Matilda Redman-Lloyd

There are changes coming to the Family Law Act 1975 (Cth) from 6 May 2024, which will impact how the Federal Circuit and Family Court of Australia determines parenting matters.

These changes may affect you if you have a current matter before the Court that will not be finished before May or if you are trying to reach agreement about ongoing care arrangements for your children, post-separation.

There is a helpful factsheet for parents at this link –

While there are several changes to the parenting clauses of the Act, we thought it would be beneficial to highlight the 4 major changes:

1. The existing presumption that parents have ‘equal shared parental responsibility’ for children is being removed. Previously, unless there was a safety risk, each of a child’s parents shared responsibility for the major long-term decisions; such as their names, their religion, education and where they live. This is not the same as ‘equal time’ with both parents, although this was often confused. There will no longer be a presumption that it is best for a child to have both parents involved in the decision making. It may result in more flexible arrangements for how responsibility is shared between parents. For example, one parent can have sole parental responsibility for medical decisions.

2. The definition of ‘best interests of the child’ is reimagined. The current system has had to consider the best interests of the children as the paramount consideration. This is still the case with theses changes, but there will be factors included which aim to ensure that best interests is at the forefront of the decision-making.

The factors in summary are as follows:

a. What arrangements would promote the safety of the child and each person who has the care of the child

b. Any views expressed by the child

c. The developmental, psychological, emotional and cultural needs of the child

d. The capacity of each person who seeks care of the child to provide for the child’s above needs

e. The benefit of the child being able to have a relationship with their parent or other significant people

f. Anything else that is relevant to the circumstances of the child

3. The Act will introduce an avenue for reconsideration of final parenting orders. Of course, when final orders are made the assumption is that they will remain in place until the children reach 18 years of age. It is not always the case that final orders remain appropriate for circumstances and parties then need to apply to have them changed.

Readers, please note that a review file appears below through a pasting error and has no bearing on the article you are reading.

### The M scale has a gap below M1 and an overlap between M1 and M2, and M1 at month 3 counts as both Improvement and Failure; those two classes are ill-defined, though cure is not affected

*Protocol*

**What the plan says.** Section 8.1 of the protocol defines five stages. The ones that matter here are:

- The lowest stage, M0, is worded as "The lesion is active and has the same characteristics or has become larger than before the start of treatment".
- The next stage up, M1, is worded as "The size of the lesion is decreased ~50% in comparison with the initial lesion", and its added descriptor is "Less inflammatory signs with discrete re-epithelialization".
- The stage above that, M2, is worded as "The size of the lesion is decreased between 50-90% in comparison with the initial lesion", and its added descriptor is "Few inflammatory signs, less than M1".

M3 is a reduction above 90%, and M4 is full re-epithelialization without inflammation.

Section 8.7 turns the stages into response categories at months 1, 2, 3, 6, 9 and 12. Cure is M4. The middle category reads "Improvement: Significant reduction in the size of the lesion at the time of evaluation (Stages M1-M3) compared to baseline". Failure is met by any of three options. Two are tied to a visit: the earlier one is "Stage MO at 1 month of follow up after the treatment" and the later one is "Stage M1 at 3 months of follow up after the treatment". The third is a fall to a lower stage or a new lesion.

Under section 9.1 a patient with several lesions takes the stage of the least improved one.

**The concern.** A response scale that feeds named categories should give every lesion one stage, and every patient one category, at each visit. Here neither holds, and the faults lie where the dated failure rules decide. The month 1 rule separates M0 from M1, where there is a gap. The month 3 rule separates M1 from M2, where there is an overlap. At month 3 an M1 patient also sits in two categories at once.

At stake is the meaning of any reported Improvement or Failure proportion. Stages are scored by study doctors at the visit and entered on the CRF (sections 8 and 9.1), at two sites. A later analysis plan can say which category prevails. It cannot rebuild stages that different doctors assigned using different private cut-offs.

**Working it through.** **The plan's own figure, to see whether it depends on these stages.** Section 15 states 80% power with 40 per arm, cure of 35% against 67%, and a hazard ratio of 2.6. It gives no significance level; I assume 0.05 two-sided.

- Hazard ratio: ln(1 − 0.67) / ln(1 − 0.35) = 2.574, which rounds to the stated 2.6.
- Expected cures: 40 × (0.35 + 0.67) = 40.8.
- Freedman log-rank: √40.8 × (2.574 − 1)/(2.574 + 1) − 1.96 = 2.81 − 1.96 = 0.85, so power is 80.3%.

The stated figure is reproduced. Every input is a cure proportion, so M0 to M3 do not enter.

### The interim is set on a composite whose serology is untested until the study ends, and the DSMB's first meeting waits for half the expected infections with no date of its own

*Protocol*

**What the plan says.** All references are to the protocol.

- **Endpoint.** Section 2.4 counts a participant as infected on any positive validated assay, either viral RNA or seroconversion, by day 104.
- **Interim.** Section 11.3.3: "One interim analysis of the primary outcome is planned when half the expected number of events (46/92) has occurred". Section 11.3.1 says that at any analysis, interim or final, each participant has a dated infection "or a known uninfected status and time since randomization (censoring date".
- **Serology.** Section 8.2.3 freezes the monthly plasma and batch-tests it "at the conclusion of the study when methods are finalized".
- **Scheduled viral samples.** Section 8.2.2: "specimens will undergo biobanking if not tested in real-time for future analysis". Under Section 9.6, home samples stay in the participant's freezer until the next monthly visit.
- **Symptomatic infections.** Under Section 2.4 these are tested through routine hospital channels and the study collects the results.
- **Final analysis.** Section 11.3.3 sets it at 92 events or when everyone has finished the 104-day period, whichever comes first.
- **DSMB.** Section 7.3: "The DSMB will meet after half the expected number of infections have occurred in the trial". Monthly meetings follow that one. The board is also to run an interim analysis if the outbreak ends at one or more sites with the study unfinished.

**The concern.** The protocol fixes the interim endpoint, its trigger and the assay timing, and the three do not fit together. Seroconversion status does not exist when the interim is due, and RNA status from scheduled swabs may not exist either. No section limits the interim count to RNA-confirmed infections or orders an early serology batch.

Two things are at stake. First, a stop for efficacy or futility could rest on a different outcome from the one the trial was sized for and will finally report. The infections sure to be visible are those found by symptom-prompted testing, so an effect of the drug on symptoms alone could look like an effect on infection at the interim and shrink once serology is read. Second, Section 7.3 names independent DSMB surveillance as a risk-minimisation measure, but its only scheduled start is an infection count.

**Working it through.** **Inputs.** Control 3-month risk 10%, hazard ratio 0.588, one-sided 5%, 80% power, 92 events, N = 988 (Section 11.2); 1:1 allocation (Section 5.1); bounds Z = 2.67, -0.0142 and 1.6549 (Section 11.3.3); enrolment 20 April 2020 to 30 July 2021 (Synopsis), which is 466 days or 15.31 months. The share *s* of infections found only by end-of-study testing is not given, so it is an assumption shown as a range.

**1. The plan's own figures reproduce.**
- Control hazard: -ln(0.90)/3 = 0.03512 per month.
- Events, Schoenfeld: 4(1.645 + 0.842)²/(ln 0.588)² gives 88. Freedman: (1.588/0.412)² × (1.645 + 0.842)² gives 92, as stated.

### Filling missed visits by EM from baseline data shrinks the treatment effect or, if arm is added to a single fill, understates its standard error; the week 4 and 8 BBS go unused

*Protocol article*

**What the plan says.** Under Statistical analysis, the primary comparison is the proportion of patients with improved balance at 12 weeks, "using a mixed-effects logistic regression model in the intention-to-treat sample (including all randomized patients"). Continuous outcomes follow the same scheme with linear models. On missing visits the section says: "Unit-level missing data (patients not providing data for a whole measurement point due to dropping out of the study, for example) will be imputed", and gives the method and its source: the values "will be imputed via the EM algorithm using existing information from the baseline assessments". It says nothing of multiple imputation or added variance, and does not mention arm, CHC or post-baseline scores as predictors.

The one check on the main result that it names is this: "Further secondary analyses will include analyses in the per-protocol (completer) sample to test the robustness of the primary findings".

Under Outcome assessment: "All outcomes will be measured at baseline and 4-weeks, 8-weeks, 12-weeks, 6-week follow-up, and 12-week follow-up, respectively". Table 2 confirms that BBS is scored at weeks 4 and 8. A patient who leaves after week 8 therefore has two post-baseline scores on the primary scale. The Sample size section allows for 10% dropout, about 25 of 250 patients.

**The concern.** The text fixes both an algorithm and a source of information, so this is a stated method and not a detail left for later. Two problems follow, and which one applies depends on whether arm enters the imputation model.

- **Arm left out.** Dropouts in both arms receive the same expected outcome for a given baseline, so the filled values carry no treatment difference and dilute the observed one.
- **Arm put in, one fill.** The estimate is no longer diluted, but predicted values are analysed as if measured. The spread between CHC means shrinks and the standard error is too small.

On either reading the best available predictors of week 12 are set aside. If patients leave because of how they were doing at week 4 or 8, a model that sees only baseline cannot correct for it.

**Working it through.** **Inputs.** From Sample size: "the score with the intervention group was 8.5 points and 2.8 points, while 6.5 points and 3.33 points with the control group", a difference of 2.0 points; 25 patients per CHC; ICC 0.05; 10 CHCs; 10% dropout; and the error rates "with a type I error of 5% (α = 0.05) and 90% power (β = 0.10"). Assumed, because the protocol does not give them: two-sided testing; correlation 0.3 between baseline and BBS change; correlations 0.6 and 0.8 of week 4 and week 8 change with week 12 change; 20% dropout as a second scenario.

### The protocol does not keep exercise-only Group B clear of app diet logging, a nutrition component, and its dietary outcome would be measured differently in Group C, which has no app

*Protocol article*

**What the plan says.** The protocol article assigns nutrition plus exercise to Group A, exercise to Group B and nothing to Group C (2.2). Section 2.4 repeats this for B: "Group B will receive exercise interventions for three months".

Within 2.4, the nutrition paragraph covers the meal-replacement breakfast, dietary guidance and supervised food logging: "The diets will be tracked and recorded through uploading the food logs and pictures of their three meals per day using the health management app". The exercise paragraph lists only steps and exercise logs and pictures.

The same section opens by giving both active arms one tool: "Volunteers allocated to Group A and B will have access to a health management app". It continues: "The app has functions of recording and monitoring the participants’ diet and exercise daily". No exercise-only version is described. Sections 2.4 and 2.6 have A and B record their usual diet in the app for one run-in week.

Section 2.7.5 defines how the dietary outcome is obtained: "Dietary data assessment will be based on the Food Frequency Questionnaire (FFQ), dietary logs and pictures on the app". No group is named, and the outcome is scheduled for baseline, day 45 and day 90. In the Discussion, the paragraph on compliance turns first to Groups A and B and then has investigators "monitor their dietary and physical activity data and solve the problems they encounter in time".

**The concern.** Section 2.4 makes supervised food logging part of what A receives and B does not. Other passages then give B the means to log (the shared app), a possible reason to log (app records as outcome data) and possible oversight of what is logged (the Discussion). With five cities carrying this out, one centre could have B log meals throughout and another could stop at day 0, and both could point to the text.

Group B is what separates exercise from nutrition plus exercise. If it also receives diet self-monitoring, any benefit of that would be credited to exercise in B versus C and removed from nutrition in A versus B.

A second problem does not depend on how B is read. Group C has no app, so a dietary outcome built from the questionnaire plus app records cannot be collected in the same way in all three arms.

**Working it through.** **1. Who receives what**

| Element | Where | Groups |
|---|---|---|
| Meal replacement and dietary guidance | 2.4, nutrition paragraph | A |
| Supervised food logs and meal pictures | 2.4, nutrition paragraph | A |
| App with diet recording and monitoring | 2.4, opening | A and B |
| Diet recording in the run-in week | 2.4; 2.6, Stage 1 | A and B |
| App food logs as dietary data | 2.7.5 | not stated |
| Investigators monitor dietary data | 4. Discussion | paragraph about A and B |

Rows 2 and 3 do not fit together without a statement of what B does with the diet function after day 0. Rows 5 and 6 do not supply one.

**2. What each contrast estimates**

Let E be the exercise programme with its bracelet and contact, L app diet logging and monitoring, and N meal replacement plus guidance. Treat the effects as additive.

There is now going to be specific sections within the Act which advises the threshold required before the Court considers changing a final order. These are: that the Court considers there has been a significant change of circumstances since the Order was made and that the Court is satisfied that a change would be in the children’s best interest. It may also be changed if both parties agree to change the orders.  It is important to note that the changes do not apply retrospectively, so if you have parenting orders they are not open for re-litigation simply by virtue of these changes.

4. The role that the Independent Children’s Lawyer plays in proceedings is changing. Oftentimes the Court will make Orders for an independent children’s lawyer (ICL) to be appointed to assist the Court in determining the best interests of the children. There will now be a requirement for the ICL’s to meet with the children and the children given an opportunity to express their view (if they are over 5 years of age) and if they want to. This is an important change because children sometimes feel powerless in family law matters despite the discussions revolving around them directly. This will allow them to participate more openly in the process and should result in achieving better outcomes for parenting matters.

The overarching purpose of our practice as family lawyers and the court system, is that we want disputes to be resolved in way which ensures all parties and the children are safe and that we can assist quickly and efficiently. It is hoped that with these changes the family law system in Australia will be much improved.

Lindbloms Lawyers can help answer any of your family law questions.  Give us a call today for a no obligation consultation.